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Two men die hours apart in avalanches near Wyoming-Idaho border

Two recent snowstorms have helped to create ripe conditions for deadly avalanches out west. One skier recalls being swept up by a wave of powder and his fear that he would "suffocate to death under the snow." NBC's Joe Fryer reports

A skier and snowmobile driver both died Thursday in separate avalanches just 20 miles apart near the Wyoming-Idaho border, officials said Saturday.

Skier Mike Kazanjy, 29, was skiing on a slope known as Pucker Face in Wyoming with five others when he triggered an avalanche, Mike Rheam, avalanche forecaster with the Bridger-Teton Avalanche Center, told NBC News.

Kazanjy was the first to go down the mountain at about 1 p.m. local time (3 p.m. ET), Rheam said. He made about two or three turns before the avalanche was triggered, burying him under the snow.

Kazanjy's body was located with an avalanche transceiver, which helped parties nearby to quickly dig him out, Rheam said. Kazanjy was buried under the snow for an estimated 12 to 13 minutes before he was found.

Two hours later and 20 miles away, snowmobile driver Rex J. Anderson, 39, of Arco, Idaho, was buried under snow for 10 minutes after he was caught in an avalanche near Waterfall Canyon in Idaho at 3 p.m., Sgt. Jeff Edwards, spokesman for the Bonneville County Sheriff’s Office in Idaho Falls, told NBC News.

Edwards said Anderson tried to beat the avalanche by racing it down the mountain in his snowmobile, but was "overcome and buried."

Anderson was the only person in a group of eight who was caught in the avalanche, Rheam said. Individuals nearby located him with an avalanche transmitter. They dug him out of the snow and attempted to administer CPR, but he was unresponsive.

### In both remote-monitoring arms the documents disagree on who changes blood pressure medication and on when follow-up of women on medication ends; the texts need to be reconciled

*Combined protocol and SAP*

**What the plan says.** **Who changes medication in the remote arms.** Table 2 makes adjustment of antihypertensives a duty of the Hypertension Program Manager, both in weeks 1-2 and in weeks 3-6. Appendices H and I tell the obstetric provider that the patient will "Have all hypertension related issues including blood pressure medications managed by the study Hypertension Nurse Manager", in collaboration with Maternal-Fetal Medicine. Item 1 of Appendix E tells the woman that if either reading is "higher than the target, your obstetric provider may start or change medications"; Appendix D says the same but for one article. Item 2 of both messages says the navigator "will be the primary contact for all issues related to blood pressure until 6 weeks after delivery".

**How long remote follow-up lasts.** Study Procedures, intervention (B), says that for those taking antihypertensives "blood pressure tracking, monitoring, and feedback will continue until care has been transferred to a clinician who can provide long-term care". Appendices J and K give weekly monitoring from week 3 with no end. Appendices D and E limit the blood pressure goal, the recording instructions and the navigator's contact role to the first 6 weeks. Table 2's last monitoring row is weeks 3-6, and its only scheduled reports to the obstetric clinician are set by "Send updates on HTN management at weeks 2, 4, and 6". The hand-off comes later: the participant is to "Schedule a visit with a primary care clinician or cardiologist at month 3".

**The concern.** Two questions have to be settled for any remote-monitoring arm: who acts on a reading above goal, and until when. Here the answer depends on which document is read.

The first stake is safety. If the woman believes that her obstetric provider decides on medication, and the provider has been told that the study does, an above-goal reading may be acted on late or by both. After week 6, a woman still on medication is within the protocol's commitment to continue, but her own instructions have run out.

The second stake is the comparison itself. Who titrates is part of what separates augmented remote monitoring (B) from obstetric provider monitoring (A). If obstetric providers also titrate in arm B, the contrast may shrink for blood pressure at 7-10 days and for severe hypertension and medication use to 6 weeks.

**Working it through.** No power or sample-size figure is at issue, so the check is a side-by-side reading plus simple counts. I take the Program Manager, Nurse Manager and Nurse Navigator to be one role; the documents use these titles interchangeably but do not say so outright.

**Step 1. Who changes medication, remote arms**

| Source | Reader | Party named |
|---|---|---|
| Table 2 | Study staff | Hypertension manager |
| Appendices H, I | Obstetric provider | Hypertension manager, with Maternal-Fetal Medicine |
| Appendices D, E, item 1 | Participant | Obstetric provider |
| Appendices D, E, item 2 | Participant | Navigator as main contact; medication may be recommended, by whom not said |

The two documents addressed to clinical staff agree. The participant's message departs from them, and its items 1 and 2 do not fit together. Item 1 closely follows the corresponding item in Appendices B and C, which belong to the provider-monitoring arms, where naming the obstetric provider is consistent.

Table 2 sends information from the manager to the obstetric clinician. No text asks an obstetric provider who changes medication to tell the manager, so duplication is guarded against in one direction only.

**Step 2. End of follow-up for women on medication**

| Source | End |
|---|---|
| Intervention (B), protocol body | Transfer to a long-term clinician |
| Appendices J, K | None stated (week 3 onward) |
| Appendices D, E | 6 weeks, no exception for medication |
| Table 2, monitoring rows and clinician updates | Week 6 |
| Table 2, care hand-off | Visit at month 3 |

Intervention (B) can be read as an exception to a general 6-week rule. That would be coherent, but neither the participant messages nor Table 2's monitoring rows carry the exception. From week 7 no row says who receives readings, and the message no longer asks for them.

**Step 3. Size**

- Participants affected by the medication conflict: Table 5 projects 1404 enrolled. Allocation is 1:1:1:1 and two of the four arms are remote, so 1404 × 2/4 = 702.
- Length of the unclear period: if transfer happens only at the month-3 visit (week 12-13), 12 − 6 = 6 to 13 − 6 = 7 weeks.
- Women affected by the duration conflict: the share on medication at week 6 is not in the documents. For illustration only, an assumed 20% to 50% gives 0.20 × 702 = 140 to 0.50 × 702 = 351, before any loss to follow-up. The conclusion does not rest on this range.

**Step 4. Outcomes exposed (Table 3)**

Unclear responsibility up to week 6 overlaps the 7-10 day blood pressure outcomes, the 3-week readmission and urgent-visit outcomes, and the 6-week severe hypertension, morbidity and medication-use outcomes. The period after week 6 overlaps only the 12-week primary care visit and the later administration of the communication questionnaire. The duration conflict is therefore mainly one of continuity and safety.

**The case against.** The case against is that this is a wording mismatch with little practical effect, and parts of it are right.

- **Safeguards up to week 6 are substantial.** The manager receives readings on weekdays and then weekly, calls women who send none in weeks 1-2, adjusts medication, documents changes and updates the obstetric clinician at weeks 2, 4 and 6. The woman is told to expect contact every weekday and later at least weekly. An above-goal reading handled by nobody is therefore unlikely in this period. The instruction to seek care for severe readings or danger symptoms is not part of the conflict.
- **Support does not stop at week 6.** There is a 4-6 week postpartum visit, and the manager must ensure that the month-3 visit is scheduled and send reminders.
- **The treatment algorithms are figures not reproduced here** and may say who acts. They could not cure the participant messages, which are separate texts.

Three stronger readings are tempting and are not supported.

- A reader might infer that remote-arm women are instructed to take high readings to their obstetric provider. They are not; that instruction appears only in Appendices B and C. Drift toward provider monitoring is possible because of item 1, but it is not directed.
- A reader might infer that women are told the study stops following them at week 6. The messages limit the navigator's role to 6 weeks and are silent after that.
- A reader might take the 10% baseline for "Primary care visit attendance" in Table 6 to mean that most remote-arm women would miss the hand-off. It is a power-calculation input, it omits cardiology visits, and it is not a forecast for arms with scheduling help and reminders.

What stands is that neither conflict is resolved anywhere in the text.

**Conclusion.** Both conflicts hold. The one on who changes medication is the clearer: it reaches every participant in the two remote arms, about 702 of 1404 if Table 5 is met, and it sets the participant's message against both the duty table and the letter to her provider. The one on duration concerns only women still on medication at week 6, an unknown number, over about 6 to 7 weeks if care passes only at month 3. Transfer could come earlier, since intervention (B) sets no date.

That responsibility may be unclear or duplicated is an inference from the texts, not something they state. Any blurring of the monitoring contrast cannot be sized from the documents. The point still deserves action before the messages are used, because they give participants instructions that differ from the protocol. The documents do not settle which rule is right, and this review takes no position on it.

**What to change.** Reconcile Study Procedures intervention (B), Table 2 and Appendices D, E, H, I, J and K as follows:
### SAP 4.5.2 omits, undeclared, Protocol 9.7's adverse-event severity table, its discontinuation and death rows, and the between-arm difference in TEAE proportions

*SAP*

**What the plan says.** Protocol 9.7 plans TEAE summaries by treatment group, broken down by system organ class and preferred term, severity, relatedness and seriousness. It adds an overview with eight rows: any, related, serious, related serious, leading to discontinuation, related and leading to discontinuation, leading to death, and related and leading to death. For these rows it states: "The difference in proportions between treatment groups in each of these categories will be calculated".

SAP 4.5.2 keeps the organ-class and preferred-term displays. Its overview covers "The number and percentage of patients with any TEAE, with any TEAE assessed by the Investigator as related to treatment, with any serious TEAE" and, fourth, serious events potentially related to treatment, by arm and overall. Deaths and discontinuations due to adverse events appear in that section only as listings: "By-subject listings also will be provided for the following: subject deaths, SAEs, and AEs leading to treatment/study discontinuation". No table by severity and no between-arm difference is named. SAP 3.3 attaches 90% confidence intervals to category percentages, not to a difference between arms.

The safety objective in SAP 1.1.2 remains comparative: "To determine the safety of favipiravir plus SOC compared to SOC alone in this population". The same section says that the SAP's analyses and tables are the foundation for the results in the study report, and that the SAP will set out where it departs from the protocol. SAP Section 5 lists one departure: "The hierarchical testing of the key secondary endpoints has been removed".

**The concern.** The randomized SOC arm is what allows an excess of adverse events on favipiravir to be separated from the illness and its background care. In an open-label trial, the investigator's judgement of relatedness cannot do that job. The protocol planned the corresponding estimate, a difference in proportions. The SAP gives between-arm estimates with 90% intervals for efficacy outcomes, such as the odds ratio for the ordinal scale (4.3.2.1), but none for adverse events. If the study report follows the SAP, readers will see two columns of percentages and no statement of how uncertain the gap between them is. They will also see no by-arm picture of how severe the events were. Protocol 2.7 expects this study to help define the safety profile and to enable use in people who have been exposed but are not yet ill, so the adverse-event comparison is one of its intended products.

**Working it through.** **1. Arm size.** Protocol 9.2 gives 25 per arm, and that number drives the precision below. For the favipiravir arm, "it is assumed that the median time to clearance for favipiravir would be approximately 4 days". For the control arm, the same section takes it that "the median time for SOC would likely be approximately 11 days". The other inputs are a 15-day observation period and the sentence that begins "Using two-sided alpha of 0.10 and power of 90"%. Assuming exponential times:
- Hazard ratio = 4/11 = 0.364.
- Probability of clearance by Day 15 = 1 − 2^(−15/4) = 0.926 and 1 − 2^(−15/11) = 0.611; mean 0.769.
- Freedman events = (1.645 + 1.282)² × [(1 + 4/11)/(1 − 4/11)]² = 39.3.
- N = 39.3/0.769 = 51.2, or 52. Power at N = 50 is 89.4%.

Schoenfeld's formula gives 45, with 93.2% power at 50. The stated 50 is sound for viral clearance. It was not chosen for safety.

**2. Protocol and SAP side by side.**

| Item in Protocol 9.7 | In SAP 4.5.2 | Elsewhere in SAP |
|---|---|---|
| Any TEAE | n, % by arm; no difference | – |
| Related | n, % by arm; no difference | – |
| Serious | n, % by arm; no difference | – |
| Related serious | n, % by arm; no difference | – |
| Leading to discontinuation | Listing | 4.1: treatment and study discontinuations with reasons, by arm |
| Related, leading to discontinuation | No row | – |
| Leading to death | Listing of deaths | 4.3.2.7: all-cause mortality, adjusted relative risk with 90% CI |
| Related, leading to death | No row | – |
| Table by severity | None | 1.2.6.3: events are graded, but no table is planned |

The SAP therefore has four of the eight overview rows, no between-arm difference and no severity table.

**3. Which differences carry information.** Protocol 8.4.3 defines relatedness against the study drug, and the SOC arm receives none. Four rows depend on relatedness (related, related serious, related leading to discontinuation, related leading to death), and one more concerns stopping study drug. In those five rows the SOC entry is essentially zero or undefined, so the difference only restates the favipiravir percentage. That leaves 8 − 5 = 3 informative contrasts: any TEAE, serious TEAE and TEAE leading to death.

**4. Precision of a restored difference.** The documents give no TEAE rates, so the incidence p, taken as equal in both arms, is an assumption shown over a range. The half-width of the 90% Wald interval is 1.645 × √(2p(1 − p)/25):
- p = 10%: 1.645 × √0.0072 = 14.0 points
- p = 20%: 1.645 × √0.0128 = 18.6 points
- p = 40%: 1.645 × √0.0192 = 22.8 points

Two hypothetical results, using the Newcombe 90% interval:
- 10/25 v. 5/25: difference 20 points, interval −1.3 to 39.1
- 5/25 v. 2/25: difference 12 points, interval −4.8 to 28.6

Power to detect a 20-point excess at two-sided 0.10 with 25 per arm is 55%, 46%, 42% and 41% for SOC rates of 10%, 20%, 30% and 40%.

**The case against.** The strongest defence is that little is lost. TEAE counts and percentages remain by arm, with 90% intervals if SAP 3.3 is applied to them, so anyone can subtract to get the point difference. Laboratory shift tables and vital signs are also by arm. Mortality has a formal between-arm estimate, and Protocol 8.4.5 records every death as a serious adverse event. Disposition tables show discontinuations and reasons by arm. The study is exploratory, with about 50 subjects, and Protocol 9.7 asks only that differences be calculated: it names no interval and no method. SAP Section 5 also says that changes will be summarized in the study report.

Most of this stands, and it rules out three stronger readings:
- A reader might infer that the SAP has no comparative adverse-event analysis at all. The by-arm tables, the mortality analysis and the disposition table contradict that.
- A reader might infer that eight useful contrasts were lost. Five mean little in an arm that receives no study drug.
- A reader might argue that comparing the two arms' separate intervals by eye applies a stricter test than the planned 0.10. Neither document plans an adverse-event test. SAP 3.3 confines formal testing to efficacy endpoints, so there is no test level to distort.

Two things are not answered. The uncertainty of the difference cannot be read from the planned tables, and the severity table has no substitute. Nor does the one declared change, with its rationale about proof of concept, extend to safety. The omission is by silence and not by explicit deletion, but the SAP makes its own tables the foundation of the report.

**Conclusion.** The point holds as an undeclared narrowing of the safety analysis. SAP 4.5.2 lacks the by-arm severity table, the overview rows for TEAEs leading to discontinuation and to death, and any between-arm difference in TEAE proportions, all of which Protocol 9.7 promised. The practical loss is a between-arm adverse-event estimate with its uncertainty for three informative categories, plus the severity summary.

"They couldn't get him revived," Rheam said.

A rescue helicopter was dispatched from Idaho Falls and arrived at the scene 37 minutes after the emergency call, Edwards said. 

When Anderson was taken to a nearby hospital, an officer reported back to Edwards that the victim also appeared to have suffered trauma to his neck.

Rheam said that on Thursday the Bridger-Teton Avalanche Center's avalanche advisory was categorized as moderate, which doesn't mean conditions are particularly safe.

He said under moderate conditions natural avalanches are not expected, but human-triggered avalanches are, in fact, possible.

"It's still a dangerous rating," he said.

Kazanjy was a University of California, Berkeley graduate and former Bay Area resident, according to NBC affiliate KNTV.

Anderson leaves behind two young children and a wife who had bought him an airbag safety unit meant to inflate during avalanches, Edwards said. The airbag inflates protecting vital parts of the body, so the weight of the snow doesn't crush an individual's head or chest.

Anderson's wife told police that her husband always took that safety kit with him, but this time he didn't.